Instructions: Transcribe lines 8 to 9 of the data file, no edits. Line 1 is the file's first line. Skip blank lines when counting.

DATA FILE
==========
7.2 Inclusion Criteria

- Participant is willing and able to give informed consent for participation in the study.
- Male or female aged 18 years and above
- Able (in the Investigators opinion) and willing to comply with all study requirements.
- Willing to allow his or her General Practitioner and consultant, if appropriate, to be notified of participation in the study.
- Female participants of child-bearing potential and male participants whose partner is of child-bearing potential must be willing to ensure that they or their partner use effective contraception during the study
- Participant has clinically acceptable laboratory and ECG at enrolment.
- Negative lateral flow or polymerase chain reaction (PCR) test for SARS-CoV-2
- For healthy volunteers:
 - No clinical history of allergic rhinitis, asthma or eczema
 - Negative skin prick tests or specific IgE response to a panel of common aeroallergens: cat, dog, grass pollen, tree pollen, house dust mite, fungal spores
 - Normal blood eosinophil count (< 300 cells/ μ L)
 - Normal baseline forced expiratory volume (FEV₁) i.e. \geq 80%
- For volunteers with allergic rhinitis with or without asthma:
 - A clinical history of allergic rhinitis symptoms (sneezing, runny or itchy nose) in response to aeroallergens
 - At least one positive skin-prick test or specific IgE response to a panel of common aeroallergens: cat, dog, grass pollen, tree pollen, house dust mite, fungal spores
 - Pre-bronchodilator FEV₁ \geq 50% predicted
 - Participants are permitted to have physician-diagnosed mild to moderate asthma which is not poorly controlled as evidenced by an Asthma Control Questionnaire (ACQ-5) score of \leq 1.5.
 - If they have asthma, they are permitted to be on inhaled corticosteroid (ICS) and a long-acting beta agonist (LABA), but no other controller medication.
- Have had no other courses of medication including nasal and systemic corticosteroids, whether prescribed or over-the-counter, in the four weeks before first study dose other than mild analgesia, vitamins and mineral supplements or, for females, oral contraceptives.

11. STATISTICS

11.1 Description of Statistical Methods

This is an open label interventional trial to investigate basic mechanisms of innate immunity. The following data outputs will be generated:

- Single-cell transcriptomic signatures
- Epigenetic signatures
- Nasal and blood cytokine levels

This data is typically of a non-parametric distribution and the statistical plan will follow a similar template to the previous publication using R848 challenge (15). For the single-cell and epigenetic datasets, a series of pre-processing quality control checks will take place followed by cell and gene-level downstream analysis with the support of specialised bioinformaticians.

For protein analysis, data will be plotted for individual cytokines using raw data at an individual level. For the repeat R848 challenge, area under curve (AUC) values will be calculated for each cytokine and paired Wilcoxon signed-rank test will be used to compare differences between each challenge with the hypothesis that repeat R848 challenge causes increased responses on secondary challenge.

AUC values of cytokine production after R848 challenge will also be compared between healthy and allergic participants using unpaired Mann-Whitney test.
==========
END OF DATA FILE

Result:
- Negative lateral flow or polymerase chain reaction (PCR) test for SARS-CoV-2
- For healthy volunteers: